Attention Deficit Hyperactivity Disorder ADHD

Authored by Dr Colin Tidy, 03 May 2017

Patient is a certified member of
The Information Standard

Reviewed by:
Dr Adrian Bonsall, 03 May 2017

Attention deficit hyperactivity disorder (ADHD) is a problem with behaviour that can range from mild to severe. There are different types of ADHD, depending on whether inattention (problems with concentrating) or hyperactivity-impulsivity (being too active-difficulty staying focused) is the main issue.

ADHD is a persistent problem that does not come and go and that cannot be 'switched off' voluntarily. It includes:

  • Inattention - difficulty staying focused, being easily distracted and forgetful or
  • Hyperactivity-impulsivity - being overactive and problems focusing or controlling urges, as well as being disorganised or
  • A combination of both behaviours.

ADHD is a condition that is much talked about but still not very well understood. It can be very difficult to tell the difference between a child with ADHD and a 'naughty' and 'disruptive' child and so the diagnosis of ADHD needs a thorough assessment by a specialist.

For some children, ADHD can cause severe problems, especially if treatment isn't started early. Early diagnosis is therefore very important. If psychological therapy, and sometimes also medication, is started early then this can greatly improve your child's life and future.

Clinical Editor's note

March 2018 - Dr Hayley Willacy recommends reading the recently released National Institute for Health and Care Excellence (NICE) guideline dealing with the diagnosis and management of ADHD, in children and adults. NICE wants this guideline to make a difference by making sure that:  

  • Everyone is correctly diagnosed - the guideline aims to improve recognition of ADHD by highlighting which groups of people are most likely to have it.
  • With the right information and support, people understand their diagnosis and see it as a positive step towards getting help and understanding from others.
  • Healthcare professionals listen to people's views about different treatment options and help them get the most from their treatment.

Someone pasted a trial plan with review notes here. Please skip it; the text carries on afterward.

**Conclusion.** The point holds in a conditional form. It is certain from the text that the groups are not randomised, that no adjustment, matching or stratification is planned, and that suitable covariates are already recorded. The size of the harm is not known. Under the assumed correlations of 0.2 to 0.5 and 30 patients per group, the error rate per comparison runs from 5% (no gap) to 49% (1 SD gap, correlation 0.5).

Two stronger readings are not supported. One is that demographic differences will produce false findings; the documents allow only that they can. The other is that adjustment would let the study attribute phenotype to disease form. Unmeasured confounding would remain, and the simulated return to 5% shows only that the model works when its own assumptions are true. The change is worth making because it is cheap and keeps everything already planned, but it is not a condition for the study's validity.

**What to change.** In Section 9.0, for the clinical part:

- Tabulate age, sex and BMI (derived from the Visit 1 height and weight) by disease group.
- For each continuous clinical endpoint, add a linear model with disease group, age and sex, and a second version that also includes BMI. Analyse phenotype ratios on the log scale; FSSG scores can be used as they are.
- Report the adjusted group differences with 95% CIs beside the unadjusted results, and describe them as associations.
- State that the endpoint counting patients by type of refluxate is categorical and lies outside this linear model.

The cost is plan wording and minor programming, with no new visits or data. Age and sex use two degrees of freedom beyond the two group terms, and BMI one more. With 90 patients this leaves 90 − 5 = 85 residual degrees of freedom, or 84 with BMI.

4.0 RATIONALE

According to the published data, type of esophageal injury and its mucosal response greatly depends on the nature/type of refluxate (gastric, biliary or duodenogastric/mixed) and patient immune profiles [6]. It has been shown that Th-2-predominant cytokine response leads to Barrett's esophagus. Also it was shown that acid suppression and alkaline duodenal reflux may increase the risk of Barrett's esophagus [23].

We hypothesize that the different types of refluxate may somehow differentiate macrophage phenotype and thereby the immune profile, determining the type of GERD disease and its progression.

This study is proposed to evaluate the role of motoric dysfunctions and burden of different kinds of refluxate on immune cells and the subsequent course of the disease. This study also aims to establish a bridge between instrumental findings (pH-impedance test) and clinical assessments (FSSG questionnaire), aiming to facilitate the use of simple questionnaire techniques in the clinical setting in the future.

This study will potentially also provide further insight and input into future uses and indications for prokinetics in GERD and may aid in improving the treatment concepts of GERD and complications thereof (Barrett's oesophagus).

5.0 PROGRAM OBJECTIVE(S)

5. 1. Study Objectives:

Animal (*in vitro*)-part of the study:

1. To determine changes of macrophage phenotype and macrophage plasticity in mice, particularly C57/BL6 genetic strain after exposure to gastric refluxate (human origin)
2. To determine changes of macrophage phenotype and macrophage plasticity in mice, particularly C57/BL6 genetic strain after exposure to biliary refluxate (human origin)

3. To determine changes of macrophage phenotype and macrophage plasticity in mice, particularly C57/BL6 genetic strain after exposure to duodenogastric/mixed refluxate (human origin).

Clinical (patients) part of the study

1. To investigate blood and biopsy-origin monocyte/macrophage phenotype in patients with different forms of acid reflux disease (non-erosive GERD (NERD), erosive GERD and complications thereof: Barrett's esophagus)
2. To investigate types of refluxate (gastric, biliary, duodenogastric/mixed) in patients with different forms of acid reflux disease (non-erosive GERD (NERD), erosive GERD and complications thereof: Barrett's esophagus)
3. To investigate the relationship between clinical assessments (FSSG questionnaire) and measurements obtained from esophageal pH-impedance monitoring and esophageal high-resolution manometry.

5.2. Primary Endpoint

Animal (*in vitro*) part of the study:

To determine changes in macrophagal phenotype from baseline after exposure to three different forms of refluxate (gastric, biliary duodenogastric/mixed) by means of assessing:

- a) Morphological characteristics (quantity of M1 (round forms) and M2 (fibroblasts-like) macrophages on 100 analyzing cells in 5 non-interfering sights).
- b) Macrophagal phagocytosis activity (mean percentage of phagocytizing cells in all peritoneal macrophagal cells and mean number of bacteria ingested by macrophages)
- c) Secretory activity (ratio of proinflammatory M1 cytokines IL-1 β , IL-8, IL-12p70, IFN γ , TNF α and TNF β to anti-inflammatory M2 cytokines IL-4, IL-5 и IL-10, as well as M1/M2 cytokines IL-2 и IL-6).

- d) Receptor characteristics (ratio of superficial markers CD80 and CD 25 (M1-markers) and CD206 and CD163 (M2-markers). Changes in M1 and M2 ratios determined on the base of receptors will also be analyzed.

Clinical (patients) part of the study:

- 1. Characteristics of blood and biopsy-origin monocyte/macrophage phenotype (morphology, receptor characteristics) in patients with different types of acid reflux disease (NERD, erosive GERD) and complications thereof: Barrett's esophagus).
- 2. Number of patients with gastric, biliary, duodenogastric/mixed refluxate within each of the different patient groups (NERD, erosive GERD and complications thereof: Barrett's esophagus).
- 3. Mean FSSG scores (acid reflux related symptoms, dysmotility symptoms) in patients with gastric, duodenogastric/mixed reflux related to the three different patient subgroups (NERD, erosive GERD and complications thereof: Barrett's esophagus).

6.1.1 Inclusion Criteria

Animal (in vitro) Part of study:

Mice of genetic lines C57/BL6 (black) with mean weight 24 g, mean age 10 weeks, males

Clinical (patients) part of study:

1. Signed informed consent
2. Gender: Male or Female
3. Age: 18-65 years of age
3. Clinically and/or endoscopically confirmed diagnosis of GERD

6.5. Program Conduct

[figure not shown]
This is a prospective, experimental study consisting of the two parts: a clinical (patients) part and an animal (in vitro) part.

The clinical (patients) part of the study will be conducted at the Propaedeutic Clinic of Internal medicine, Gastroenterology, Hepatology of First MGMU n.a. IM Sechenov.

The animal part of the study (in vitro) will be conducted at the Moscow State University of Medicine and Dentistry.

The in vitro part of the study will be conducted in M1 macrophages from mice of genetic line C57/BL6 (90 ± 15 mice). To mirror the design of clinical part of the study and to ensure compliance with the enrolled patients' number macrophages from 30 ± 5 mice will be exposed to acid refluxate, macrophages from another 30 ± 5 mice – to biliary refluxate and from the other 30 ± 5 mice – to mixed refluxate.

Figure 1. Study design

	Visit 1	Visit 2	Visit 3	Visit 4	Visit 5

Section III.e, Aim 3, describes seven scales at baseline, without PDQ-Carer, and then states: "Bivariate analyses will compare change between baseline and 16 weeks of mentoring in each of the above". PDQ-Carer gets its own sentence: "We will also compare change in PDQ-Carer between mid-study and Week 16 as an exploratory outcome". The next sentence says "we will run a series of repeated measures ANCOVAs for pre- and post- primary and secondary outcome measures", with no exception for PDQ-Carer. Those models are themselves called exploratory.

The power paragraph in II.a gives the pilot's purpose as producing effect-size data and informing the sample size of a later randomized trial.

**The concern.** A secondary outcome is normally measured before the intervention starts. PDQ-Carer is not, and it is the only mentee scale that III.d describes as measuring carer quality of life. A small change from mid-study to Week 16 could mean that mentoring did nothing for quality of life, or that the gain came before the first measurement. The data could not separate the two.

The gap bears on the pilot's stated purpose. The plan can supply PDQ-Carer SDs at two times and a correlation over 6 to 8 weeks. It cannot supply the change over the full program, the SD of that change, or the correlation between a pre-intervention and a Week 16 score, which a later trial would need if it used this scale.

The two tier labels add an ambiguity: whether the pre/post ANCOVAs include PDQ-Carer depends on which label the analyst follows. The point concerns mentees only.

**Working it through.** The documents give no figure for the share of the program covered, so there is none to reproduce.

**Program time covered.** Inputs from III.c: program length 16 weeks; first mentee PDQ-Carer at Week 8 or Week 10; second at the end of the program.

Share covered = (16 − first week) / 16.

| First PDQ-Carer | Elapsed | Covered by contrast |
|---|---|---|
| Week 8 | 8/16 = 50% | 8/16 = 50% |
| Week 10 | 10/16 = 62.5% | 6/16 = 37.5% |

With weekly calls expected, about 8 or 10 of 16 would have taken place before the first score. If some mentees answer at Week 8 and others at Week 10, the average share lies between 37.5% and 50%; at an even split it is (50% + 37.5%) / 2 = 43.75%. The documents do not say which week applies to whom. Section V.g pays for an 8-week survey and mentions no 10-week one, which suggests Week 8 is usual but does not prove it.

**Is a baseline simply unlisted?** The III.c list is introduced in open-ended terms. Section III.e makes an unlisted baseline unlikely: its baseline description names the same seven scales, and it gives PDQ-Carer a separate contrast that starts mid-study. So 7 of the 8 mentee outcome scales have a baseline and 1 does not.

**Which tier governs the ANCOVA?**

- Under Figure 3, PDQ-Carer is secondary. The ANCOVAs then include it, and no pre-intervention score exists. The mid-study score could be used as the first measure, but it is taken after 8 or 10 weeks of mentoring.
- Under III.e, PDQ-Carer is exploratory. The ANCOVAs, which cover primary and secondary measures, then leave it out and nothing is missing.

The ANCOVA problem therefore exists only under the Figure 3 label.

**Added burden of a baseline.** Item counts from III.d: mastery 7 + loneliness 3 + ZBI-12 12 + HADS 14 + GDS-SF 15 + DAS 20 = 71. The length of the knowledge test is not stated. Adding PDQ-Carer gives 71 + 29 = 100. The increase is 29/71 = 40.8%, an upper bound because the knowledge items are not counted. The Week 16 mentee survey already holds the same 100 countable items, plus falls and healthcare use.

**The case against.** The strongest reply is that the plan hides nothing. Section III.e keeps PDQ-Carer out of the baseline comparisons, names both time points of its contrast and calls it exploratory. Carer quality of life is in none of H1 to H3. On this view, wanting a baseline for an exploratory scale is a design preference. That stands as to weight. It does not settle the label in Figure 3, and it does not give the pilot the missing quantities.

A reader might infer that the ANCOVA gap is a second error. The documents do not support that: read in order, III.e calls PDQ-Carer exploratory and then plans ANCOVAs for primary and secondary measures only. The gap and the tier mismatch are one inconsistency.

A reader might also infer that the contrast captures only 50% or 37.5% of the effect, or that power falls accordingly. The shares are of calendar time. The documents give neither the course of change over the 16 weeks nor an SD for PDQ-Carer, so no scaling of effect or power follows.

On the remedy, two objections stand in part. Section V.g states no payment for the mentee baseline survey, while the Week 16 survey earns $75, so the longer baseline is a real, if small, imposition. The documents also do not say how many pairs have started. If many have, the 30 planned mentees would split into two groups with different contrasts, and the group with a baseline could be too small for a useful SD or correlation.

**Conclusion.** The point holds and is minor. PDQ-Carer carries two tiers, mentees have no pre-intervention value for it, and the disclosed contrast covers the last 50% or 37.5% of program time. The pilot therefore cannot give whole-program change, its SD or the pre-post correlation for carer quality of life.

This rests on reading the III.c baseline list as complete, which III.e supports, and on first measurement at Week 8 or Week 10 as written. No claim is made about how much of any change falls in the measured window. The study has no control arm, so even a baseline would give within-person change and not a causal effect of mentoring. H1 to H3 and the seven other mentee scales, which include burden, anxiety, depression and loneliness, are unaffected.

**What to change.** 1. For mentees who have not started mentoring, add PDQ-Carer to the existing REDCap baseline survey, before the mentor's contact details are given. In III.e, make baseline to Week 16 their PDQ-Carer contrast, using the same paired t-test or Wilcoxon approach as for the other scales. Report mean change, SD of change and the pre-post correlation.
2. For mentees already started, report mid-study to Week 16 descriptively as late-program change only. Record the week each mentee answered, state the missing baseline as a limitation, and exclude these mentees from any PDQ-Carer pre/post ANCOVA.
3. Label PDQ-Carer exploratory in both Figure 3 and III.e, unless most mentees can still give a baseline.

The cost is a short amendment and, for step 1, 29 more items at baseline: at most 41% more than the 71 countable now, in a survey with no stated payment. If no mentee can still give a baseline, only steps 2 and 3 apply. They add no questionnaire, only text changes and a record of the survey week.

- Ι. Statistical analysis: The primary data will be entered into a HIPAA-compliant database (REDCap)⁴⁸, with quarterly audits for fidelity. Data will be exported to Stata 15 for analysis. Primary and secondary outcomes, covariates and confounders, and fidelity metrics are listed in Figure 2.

• People have check-ups as often as they need them, whether or not they take medicines for their ADHD, and are offered support to complete their treatment.
  • Information is shared with teachers and other healthcare professionals so that people have seamless support - especially during big changes like moving from school to college.

Attention deficit hyperactivity disorder (ADHD) is thought to affect about 1 in 20 children in the UK. About three times as many boys as girls are diagnosed with ADHD. However, some experts think that boys are more likely to be referred and get a diagnosis. That's because, compared with girls, they are hyperactive more often, which is more disruptive to others. A girl with the inattention type of ADHD may be dismissed as a lazy daydreamer. A boy who constantly disrupts the whole class may be harder to miss.

Although ADHD is most often diagnosed in children aged 3-7 years, it may not be recognised until much later in life. Sometimes it's not diagnosed until adulthood.

The cause of attention deficit hyperactivity disorder (ADHD) is not known. It is thought that there may be minor changes in parts of the brain which control impulses and concentration.

Although there is no known main cause for ADHD, several different factors are thought to increase the risk of a child developing ADHD. These factors are thought to include:

  • Genetics. Genes are passed on to a child from each parent. Our genes determine how our body functions, what we look like and sometimes what diseases we will get. Some studies have shown that certain genes are related to ADHD. A child may therefore be more likely to have ADHD if there is another family member such as mother, father, brother or sister with ADHD.